“An Air Combat First” painting by Keith Woodcock in the CIA’s collection remembers the occasion that an Air America helicopter fought off an attack on a remote radar site just over the North Vietnamese border with Laos. (Photo: CIA)
Some 50 years ago this week, a helicopter that wasn’t officially there fended off an attack on a post that didn’t officially exist, with the help of a single Kalash.
During the Vietnam War, Lima Site 85 was a secret radar station atop a mountain in northeastern Laos known as Phou Phath staffed by U.S. Air Force personnel under civilian cover, guarded by Hmong commandos, and supplied by the CIA-run Air America cargo service. The important site — just 150 miles or so from the North Vietnamese capital of Hanoi as the bomber flies — became a valuable target once the word got out of its existence and on the afternoon of Jan. 12, 1968, four North Vietnamese AN-2 Colt biplanes armed with improvised bombs set out to attack the facility.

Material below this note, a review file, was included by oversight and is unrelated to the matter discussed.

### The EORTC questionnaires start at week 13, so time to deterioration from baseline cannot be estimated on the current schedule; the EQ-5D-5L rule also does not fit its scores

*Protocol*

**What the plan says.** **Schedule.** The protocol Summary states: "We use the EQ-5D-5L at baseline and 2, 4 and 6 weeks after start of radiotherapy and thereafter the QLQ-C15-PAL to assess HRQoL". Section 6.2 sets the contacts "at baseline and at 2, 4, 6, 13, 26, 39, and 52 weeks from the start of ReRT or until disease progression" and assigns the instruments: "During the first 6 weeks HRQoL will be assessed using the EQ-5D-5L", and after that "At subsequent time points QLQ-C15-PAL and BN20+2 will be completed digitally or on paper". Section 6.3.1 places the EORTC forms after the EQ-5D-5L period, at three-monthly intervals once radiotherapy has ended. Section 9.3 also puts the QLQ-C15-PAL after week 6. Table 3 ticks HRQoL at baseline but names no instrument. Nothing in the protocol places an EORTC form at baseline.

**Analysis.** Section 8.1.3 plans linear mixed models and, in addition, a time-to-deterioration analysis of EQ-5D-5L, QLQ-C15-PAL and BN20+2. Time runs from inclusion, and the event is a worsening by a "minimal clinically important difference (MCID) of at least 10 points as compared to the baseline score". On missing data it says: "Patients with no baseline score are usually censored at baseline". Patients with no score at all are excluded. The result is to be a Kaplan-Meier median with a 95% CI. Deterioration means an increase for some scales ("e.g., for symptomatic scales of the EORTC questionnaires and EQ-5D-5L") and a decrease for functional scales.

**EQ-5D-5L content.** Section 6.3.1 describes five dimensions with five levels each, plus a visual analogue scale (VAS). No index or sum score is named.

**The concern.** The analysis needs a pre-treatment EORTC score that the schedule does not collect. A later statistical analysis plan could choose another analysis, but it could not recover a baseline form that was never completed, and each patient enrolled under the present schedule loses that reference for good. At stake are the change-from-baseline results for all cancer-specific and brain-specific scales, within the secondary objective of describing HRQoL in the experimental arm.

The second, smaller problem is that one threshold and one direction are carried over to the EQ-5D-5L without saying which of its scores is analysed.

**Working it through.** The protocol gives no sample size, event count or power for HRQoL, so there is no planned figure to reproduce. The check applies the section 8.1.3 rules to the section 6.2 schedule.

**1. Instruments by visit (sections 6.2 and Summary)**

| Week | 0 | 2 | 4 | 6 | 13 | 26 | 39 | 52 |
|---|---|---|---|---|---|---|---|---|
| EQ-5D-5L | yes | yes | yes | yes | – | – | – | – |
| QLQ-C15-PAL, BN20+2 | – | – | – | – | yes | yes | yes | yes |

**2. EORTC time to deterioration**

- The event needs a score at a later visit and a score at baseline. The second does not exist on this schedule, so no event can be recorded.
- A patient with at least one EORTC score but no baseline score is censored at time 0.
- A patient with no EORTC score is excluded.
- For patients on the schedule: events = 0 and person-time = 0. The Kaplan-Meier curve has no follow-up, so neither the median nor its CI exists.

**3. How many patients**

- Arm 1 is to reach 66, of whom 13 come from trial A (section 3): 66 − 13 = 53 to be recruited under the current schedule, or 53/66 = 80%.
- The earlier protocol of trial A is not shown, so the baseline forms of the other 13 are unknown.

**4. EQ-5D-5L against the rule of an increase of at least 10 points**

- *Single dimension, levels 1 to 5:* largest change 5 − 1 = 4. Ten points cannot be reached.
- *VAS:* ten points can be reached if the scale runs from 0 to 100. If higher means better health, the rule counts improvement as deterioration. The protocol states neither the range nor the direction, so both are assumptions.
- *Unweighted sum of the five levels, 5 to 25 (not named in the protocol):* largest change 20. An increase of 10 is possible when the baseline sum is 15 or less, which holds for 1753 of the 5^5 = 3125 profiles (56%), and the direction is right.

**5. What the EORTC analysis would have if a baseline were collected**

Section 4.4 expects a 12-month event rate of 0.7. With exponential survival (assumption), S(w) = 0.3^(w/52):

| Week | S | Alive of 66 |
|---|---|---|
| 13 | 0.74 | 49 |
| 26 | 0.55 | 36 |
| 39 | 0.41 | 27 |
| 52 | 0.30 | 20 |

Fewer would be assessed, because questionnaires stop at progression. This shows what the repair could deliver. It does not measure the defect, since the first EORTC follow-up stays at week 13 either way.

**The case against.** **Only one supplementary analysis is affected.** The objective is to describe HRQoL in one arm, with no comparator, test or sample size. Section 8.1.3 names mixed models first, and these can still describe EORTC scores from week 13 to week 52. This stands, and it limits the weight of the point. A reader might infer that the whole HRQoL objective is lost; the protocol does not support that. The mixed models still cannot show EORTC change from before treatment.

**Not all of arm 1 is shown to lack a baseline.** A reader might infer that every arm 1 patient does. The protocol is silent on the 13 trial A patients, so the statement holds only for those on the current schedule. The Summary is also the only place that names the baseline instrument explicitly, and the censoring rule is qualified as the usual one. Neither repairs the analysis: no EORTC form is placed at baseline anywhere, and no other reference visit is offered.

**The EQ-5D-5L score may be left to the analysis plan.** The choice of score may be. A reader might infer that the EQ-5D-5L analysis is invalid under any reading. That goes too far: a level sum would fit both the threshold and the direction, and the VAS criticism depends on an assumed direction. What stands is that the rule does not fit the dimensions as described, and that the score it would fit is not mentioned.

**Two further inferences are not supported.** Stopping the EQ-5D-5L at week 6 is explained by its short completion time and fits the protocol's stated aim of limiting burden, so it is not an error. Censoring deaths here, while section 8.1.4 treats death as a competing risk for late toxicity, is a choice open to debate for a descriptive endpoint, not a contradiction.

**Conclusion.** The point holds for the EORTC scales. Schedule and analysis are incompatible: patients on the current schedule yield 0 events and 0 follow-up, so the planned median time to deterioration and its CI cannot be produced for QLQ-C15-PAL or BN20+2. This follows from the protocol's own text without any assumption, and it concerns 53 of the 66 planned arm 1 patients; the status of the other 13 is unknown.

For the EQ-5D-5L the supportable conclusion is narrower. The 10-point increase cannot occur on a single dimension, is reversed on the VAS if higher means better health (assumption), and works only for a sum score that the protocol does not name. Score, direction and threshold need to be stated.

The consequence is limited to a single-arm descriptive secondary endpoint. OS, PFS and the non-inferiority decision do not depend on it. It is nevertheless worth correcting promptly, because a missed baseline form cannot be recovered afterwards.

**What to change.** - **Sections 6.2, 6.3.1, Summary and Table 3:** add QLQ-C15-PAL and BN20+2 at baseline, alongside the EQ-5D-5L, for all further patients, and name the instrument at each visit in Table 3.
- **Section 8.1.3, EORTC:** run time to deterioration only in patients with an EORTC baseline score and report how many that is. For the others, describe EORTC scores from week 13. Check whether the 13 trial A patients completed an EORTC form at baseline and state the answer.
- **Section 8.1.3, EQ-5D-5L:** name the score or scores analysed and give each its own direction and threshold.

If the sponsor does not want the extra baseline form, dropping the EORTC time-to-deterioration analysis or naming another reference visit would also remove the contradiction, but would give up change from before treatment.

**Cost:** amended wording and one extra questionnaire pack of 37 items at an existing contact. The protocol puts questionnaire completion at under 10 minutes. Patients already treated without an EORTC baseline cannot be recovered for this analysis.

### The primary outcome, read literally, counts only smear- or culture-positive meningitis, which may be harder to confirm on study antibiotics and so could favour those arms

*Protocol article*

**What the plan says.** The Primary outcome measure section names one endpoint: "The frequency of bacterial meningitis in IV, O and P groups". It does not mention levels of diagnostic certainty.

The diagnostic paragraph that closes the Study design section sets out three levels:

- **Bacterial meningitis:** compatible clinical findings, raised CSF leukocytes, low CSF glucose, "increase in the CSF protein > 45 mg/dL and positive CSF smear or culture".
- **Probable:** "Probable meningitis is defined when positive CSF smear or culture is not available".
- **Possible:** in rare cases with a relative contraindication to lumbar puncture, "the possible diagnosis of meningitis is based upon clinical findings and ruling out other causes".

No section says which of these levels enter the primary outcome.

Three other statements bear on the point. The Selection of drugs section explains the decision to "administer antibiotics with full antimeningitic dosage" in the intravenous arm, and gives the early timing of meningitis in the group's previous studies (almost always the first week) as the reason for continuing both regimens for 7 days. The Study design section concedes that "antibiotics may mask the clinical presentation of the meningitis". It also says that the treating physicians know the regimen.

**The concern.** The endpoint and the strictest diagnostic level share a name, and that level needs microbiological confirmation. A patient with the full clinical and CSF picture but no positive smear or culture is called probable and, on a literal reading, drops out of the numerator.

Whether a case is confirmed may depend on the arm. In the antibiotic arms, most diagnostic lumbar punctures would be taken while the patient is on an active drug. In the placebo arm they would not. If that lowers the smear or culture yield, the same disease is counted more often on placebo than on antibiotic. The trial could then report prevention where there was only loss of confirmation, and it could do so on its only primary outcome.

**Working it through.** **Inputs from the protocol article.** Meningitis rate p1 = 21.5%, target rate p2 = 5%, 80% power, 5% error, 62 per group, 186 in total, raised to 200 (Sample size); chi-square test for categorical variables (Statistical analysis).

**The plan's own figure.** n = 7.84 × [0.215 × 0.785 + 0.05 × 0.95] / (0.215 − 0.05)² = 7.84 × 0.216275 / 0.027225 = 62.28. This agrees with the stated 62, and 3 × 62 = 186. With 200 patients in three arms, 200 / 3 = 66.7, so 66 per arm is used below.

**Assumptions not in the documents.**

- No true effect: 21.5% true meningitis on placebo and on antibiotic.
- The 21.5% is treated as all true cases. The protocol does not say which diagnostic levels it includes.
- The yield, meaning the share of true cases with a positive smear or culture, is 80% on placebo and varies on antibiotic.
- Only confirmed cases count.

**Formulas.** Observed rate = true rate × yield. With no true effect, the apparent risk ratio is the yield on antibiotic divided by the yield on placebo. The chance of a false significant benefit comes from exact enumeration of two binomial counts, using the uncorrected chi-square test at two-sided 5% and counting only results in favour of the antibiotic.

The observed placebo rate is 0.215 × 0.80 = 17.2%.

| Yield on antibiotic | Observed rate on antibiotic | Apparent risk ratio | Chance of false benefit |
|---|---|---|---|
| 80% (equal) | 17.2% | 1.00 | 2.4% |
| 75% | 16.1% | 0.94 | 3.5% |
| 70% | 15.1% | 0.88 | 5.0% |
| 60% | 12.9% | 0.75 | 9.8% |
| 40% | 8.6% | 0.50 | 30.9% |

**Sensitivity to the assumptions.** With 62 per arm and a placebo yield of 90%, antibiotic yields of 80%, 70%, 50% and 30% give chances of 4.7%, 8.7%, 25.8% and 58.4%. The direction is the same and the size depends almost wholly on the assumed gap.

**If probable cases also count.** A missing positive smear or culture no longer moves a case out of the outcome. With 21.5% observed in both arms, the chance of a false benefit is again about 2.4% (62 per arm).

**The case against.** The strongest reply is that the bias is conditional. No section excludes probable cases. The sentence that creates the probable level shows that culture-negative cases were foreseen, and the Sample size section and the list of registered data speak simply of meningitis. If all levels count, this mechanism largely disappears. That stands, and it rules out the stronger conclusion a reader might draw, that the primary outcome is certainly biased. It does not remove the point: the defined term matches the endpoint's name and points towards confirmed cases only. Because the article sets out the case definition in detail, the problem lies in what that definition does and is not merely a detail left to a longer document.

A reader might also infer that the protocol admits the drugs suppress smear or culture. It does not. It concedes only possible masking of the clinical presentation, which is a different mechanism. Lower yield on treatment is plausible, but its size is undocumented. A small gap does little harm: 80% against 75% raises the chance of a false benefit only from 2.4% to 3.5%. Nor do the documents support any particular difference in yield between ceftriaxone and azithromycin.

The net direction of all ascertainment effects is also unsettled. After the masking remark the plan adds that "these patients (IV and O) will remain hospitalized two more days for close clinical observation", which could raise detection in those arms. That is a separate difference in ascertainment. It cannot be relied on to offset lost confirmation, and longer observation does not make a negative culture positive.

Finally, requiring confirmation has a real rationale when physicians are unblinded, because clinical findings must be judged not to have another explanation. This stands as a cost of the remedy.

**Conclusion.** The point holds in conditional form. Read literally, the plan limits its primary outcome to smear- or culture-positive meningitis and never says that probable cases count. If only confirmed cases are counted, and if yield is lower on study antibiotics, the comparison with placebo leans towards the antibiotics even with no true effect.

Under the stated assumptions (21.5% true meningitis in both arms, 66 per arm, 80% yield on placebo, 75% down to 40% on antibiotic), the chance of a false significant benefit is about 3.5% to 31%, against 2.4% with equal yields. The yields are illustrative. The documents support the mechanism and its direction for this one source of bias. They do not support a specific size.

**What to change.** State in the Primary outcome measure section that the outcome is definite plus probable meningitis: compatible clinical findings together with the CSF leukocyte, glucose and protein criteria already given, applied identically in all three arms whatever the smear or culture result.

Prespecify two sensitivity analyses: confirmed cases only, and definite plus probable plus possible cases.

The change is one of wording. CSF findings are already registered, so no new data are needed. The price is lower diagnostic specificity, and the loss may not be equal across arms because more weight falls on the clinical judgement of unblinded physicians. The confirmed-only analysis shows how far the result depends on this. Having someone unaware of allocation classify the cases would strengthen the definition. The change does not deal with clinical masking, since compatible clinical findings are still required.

That’s when an unarmed civilian-marked Air America Co. UH-1 Huey flown by Ted Moore, which was delivering supplies to the base at the time, gave chase to the Vietnamese attack craft and soon brought the lead plane under fire with some well-placed 7.62x39mm rounds courtesy of flight mechanic Glenn Woods’ personal carry gun.
“Woods pulled out his AK-47 rifle and began firing at the lumbering biplane,” says the agency, who went public with the incident in 2007. “The pursuit was relentless, continuing for more than 20 minutes until the second Colt (hit by ground fire) joined the first in an attempt to escape back into North Vietnam.”
In the end, the bullet-riddled biplane that was Woods’ target crashed.
As noted by the spy agency, “This daring action by Moore and Woods gained them—and Air America—the distinction of having shot down an enemy fixed-wing aircraft from a helicopter—a singular aerial victory in the entire history of the Vietnam War.”
Sadly, Site 85 was overrun in March 1968 in a more determined attack and Woods lost his life the next year in Laos — but the CIA Museum still has the throttle that came from the downed AN-2’s wreckage in their collection.
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